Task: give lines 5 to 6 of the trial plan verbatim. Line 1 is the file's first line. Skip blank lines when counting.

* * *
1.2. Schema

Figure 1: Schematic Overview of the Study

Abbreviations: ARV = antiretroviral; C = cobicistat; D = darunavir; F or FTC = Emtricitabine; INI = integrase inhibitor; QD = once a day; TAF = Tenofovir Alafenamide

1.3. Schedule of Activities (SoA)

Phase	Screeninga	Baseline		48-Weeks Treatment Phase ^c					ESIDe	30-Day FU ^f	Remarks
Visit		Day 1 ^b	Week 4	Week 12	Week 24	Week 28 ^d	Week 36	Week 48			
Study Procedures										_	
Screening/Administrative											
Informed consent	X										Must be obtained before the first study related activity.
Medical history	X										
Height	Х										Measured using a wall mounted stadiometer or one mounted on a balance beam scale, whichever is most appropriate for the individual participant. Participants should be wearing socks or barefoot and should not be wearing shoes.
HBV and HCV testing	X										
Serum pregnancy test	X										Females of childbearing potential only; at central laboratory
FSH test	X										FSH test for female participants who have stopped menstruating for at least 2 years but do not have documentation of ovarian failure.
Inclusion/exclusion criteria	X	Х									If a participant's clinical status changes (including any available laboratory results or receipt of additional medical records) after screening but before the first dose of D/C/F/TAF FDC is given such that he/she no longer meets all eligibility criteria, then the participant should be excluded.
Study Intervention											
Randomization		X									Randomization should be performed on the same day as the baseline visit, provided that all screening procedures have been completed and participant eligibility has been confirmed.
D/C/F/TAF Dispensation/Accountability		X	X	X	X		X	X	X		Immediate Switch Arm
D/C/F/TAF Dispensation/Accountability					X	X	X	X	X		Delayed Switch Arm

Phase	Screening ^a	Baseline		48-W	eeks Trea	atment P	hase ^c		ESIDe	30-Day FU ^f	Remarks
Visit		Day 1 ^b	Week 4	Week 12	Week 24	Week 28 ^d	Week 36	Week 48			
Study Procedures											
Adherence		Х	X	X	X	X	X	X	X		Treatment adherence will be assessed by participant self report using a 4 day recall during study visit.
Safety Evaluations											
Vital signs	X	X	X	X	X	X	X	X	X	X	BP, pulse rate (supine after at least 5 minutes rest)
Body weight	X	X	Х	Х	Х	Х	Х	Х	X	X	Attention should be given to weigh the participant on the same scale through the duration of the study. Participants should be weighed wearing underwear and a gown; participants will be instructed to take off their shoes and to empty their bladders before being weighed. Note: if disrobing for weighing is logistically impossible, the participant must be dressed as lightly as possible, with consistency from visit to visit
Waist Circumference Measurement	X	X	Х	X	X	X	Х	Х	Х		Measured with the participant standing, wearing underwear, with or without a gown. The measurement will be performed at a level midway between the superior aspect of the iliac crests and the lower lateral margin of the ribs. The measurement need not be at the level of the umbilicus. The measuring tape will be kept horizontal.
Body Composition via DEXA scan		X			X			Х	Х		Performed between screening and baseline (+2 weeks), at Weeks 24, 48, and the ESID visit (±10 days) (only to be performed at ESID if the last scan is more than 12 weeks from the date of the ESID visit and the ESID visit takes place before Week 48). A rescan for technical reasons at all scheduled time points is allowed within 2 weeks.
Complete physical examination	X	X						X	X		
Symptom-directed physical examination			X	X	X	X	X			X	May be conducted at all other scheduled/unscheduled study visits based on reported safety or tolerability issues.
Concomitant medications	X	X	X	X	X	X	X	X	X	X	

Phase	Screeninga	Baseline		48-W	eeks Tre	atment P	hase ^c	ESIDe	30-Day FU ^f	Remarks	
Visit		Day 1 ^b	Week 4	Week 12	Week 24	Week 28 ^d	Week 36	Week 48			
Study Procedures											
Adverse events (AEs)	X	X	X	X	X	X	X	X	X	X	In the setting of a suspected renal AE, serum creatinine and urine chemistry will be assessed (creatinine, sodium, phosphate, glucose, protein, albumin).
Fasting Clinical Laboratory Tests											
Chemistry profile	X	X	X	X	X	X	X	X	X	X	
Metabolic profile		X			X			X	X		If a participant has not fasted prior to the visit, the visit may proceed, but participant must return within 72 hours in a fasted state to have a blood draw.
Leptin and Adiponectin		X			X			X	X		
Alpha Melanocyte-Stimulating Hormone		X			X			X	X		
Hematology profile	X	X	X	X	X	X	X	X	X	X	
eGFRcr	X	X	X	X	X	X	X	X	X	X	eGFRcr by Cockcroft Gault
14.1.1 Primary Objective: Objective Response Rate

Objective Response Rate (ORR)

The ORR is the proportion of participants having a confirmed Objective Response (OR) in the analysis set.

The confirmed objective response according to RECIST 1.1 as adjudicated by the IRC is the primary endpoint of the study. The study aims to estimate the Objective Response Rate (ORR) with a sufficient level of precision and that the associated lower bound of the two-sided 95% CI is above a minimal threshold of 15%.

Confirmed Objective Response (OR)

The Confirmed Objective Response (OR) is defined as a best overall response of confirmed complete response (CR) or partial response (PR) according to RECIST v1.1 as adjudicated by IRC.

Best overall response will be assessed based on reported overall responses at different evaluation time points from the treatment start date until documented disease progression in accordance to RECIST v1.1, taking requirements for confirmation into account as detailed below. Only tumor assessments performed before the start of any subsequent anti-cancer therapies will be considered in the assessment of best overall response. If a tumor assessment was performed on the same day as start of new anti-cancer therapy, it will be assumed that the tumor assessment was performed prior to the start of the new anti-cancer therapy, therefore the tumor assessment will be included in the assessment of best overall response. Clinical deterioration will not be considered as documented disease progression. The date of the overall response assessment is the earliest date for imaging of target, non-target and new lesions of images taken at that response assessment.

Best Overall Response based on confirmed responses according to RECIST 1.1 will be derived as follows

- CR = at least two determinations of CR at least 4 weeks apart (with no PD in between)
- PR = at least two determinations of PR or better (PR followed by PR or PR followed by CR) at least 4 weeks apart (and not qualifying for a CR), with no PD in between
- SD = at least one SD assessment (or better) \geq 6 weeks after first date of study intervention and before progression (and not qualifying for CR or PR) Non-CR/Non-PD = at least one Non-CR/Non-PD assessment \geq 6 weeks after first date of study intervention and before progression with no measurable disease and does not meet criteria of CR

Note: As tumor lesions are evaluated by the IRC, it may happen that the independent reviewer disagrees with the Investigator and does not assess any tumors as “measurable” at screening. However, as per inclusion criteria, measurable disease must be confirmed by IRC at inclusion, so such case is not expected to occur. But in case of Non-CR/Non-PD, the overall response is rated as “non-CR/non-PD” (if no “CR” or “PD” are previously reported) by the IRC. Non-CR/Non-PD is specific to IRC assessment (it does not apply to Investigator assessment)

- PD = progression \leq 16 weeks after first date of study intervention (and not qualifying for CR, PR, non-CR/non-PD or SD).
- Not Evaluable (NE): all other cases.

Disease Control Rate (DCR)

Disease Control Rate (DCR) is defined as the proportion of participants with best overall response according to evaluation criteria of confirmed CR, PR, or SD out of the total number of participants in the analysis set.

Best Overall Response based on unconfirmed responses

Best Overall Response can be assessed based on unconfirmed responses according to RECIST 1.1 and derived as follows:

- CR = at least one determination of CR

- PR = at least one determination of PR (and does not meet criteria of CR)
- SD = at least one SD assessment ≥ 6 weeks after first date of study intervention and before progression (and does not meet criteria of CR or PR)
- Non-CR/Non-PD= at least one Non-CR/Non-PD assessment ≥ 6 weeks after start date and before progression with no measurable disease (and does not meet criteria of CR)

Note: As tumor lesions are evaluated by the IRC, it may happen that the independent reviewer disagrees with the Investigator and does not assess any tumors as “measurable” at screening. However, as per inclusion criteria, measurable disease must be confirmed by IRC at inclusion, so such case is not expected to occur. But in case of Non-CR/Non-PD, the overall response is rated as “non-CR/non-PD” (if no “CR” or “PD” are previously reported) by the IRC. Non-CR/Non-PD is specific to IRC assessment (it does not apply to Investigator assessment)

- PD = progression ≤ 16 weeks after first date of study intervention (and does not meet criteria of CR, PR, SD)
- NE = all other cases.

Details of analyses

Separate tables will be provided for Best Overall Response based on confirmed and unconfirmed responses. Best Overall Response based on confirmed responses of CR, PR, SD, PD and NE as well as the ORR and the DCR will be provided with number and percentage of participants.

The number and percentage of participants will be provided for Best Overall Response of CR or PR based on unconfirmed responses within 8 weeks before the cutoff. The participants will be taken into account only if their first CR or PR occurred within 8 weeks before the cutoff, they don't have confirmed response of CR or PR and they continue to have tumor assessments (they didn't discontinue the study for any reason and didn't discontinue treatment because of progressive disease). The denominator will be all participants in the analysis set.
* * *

Phase	Screeninga	Baseline		48-Weeks Treatment Phase ^c					ESIDe	30-Day FU ^f	Remarks
Visit		Day 1 ^b	Week 4	Week 12	Week 24	Week 28 ^d	Week 36	Week 48			